After this, you should create a long-lasting wick. And then, a cotton shirt or birch bark can form stripes for your torch. You can cut any of these materials into 2 foot long, 6 inch wide strips.

 Next, you can use a rope or thread to secure the material to the piece of wood so that it doesn’t fall off.

I know you have listed the survival EDC (Everyday Carry) pack on your list, and paraffin is one of the items in that kit. It’s essential to have one, so you can use the paraffin to soak a wick in a flammable liquid. 

Use edible fuel like oil from corn and soybeans. You can also use other oils like palm oil, cooking oil, peanut oil, cottonseed oil, safflower, linseed oil aside from fat from animals or tree sap in the absence of ready-to-use flammable liquid items. 

There is no need to use an ignition source with a birch wick since it includes natural flammable ingredients.

When using this DIY torch, make sure the material is completely submerged in oil, gasoline, or another liquid to prevent the wick from being consumed. As oil burns, the wood handle must be intact.

3. The Survivalist Way

survivalist torch

Simple and efficient, this pine pitch torch is a must-have. If you live on the US West Coast, where birch trees are scarce, this is a better option than the previous methods.

The procedure is quite similar to making a fire with the primitive or minimalist torch ways. You’ll begin by splitting the end of a greenwood stick in half to hold your wick and burn fuel.

Then, find and collect resin from a pine, spruce, or fir tree, which you may use to make a fire. When a branch falls off, trees secrete resin to protect themselves. Resin often appears where you remove the bark. You can remove this soft resin from the tree with a knife.

Don’t worry. You will not harm it in the process.

To form a wick for your torch, you can use a pine cone, a cattail, or an old pair of socks.

To make a fire torch the survivalist way, or may I dare say the professional way. First, just like the previous two methods, you need to have a secure handle. Plant the stick handle into the ground with the splayed end facing up.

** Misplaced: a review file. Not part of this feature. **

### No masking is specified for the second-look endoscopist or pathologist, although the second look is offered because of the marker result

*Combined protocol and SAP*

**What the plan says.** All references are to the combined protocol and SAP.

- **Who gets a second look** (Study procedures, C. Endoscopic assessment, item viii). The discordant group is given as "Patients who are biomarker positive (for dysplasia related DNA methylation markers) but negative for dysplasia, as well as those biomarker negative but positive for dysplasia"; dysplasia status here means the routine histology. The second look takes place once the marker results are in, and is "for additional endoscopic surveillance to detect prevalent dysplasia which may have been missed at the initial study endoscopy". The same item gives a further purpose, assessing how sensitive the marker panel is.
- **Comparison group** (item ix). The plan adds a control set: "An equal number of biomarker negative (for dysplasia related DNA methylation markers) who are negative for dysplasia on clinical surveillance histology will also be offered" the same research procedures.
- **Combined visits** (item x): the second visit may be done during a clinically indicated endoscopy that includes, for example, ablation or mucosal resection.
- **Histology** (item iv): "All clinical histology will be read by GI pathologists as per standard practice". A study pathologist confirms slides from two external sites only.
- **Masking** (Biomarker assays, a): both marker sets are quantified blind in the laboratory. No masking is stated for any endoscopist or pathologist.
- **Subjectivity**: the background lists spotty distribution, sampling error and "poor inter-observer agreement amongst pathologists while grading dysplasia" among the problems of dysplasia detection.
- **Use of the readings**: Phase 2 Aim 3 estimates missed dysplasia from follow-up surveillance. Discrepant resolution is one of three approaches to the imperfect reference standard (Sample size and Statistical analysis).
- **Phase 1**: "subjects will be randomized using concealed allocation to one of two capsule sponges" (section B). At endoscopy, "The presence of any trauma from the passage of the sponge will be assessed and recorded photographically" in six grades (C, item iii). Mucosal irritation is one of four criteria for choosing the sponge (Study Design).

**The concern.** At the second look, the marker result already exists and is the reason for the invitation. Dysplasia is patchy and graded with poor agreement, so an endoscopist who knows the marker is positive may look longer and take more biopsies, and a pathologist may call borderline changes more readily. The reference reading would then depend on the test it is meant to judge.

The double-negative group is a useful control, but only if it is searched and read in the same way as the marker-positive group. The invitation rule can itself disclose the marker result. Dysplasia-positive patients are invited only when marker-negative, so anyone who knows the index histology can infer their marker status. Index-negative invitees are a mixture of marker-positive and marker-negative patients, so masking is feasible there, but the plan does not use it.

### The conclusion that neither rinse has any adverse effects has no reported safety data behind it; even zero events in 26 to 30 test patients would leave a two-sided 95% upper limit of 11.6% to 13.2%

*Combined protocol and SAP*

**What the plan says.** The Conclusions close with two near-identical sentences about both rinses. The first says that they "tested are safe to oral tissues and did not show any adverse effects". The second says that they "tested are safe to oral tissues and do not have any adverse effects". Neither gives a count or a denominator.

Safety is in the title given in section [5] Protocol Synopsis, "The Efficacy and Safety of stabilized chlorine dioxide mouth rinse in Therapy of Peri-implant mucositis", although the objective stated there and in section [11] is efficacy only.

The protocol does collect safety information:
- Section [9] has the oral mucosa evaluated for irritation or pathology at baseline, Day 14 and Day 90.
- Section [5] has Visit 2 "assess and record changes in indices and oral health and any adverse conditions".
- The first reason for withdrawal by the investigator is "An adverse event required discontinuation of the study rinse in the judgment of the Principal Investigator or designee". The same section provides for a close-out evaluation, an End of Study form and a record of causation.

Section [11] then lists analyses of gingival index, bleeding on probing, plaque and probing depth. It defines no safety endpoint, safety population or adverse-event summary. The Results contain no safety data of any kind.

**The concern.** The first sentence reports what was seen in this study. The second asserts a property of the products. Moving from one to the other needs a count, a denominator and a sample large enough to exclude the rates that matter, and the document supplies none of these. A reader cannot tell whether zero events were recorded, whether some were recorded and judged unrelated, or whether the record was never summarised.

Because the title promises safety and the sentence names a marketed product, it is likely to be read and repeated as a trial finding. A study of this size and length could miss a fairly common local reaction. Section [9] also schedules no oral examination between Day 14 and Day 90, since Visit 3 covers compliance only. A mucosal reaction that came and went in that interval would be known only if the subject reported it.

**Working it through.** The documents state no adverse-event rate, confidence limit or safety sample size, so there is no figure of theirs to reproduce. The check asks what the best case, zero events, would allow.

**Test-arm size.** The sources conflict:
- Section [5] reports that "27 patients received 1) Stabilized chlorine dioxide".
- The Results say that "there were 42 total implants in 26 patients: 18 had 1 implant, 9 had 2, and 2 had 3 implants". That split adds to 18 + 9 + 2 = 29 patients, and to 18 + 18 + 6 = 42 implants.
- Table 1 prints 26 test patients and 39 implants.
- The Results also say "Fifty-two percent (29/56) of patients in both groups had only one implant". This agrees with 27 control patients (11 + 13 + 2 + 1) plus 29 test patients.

Then, you can use the sticks to keep open the handle’s spread ends for a short time. If you remember to pack a pair of gloves, you may use a repurposed tin can or similar object to melt your resin. Once the resin has melted, dip your wick into the tin can to coat it.

If you don’t have access to a tin can for melting, you may still use the resin by smearing it directly onto the wick of your choice, although the results may be less than optimal. Then make sure you have inserted the wick into the handle’s split ends.

To better fasten the end, remove the sticks holding it open and fire up the wick after adding extra resin to it using your fingertip or a spoon.

Last Words

With no campfire or flashlight for lighting, anything can happen to you at any time in the forest. That’s why it’s crucial to be able to build a fire and make a torch while you’re out in the wild. 

A flashlight is a must-have if you get lost in the woods or want to hike at night. But batteries aren’t going to last very long, especially if you are planning to stay in the woods for a long time.  Making torches is one of the survivalist skills you should learn to survive in the wild.

To better equip you on your outdoor exploration, here are some survival and preparedness articles that will be useful for you:

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1 thought on “Torch Making in the Woods: 3 of the Best Ways”

  1. When I first read the title, I thought “torching making in the woods” sounded like a movie title or something! 😀 It’s pretty exciting and undoubtedly informative and highly useful. I learned a lot!